In a step toward the full enactment of President Obama's Affordable Care Act, enactors of the law in California announced prices of health plans to be offered on the health insurance exchange, which were priced low enough to cause some celebration, according to NPR

Practically anyone who lives in the U.S. lawfully can participate in the state-run health insurance exchanges, one of the hallmark pieces of the health reform act. Exchange officials appointed by state lawmakers negotiated with insurance companies to set the group rates, which are intended to appeal to consumers who couldn't afford health insurance in the past or aren't offered it through their jobs.

A 25 year old could choose a Health Net catastrophic plan for $117 a month or a more comprehensive plan for $147 a month from LA Care, the nation's largest public health plan. Furthermore, anyone making less than $45,600 per year would be eligible for government subsidies that would lower the prices more.

Many Californians looking for insurance through the exchange will be eligible for federal income tax credits, which will offset the cost of insurance. A 40 year old living in Los Angeles earning $1,915 a month would pay a monthly premium of $90 for a Health Net HMO Silver plan.

Young adults who have incomes below a certain threshhold, could be eligible to pay nothing, as they are generally less expensive to cover, Reuters reported.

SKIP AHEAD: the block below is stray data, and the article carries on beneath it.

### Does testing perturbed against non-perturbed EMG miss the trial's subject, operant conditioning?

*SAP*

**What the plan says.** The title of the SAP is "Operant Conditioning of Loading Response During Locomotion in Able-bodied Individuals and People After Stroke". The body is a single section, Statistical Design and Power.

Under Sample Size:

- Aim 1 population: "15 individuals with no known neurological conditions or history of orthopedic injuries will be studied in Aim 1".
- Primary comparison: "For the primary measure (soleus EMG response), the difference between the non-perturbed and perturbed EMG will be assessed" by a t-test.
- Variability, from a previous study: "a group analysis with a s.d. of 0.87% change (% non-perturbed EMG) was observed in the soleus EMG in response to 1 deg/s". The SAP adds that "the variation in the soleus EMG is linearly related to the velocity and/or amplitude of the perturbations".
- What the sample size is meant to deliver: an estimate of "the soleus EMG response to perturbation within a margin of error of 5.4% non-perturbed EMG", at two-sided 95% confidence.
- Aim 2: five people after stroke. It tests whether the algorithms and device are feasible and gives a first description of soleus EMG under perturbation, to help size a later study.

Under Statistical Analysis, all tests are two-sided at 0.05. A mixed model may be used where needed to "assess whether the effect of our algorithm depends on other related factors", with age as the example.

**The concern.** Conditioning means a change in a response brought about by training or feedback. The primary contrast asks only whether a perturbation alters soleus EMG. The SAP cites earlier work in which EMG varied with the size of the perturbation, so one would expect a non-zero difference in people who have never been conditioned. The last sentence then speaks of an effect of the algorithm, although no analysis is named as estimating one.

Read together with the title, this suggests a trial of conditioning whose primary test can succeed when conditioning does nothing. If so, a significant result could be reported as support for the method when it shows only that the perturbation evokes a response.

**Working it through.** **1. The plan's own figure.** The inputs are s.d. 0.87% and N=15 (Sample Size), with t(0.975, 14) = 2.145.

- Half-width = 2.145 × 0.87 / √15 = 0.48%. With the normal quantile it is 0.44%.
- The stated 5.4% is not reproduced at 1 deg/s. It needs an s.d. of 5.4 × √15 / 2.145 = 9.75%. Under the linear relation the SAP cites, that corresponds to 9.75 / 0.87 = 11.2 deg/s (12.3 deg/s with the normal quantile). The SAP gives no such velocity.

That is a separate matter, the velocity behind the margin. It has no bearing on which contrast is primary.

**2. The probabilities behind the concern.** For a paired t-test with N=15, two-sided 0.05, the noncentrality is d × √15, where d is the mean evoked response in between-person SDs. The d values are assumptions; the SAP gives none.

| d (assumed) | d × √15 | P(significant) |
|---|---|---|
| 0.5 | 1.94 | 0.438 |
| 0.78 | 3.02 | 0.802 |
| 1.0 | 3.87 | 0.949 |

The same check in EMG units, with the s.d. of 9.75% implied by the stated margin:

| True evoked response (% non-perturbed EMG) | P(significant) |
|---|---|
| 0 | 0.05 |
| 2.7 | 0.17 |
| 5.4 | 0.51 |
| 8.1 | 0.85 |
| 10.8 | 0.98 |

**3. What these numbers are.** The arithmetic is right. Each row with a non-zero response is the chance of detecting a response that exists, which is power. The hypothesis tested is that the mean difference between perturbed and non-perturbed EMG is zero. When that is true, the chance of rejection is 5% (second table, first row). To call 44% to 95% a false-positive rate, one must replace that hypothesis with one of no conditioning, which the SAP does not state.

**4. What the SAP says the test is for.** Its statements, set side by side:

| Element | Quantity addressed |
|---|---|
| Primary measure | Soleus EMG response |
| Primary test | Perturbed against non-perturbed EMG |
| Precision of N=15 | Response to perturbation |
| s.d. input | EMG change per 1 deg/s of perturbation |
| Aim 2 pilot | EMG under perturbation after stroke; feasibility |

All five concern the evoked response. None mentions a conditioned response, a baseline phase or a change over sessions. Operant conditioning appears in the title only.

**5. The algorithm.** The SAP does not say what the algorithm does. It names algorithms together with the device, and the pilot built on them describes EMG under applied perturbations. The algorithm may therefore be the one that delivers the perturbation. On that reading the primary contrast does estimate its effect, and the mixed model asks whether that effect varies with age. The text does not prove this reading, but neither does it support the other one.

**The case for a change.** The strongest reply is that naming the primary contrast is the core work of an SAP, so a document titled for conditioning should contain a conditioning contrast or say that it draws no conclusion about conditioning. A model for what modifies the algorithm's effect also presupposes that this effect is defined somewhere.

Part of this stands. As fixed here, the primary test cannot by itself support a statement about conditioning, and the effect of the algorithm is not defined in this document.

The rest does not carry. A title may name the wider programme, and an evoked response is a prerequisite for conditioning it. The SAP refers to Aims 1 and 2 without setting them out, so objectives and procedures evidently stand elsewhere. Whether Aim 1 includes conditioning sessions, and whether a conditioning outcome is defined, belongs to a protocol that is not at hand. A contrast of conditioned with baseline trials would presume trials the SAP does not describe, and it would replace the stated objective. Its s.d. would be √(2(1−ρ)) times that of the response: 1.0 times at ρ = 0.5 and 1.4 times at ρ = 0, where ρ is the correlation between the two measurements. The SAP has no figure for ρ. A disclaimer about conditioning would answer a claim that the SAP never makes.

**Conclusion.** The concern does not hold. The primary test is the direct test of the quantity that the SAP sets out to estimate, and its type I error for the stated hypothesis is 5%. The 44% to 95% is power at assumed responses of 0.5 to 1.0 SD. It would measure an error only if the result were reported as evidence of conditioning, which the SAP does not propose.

"It's a revolutionary improvement to move from a broken market where people are charged by how sick they are, to a competitive market where people pay what they can afford, based on percentage of their income, on a sliding scale," Anthony Wright, executive director of advocacy group Health Access, told Reuters. "Most consumers buying coverage in the individual market will get financial help and see their premiums go down."

Almost three dozen health plans submitted bids to the exchange officials, but only 13 were selected. Officials rejected bids that were either too expensive or failed to include enough choices of doctors and hospitals. The low prices of the health plans come as a surprise to many, since the new law prohibits health plans from rejecting people with pre-existing conditions and from charging women and sicker people more.

"We've hit a home run for consumers," Peter V. Lee, executive director of the California insurance exchange program Covered California, told NPR.

The Affordable Care Act has had its share of skeptics.

California Republican Assemblyman Dan Logue, who opposes the law, said that the modest rates don't guarantee the program will work.

"This is like a shell game to me," he said. "They're not going to tell you that you're going to pay for it in your gas or your food or going to the show."

The actuarial firm Millman also predicted monthly premiums to rise 30 percent for individuals, which didn't happen according to Lee. Instead, he says that while those rates without subsidies might see a small increase, the majority of consumers will pay less.

About a dozen states have set up similar exchanges and some have announced their rates as well. Exchange officials from other states agree that the costs will not go up as high as skeptics have feared.

According to the Kaiser Family Foundation, there are currently 40.3 million adults uninsured people in the United States.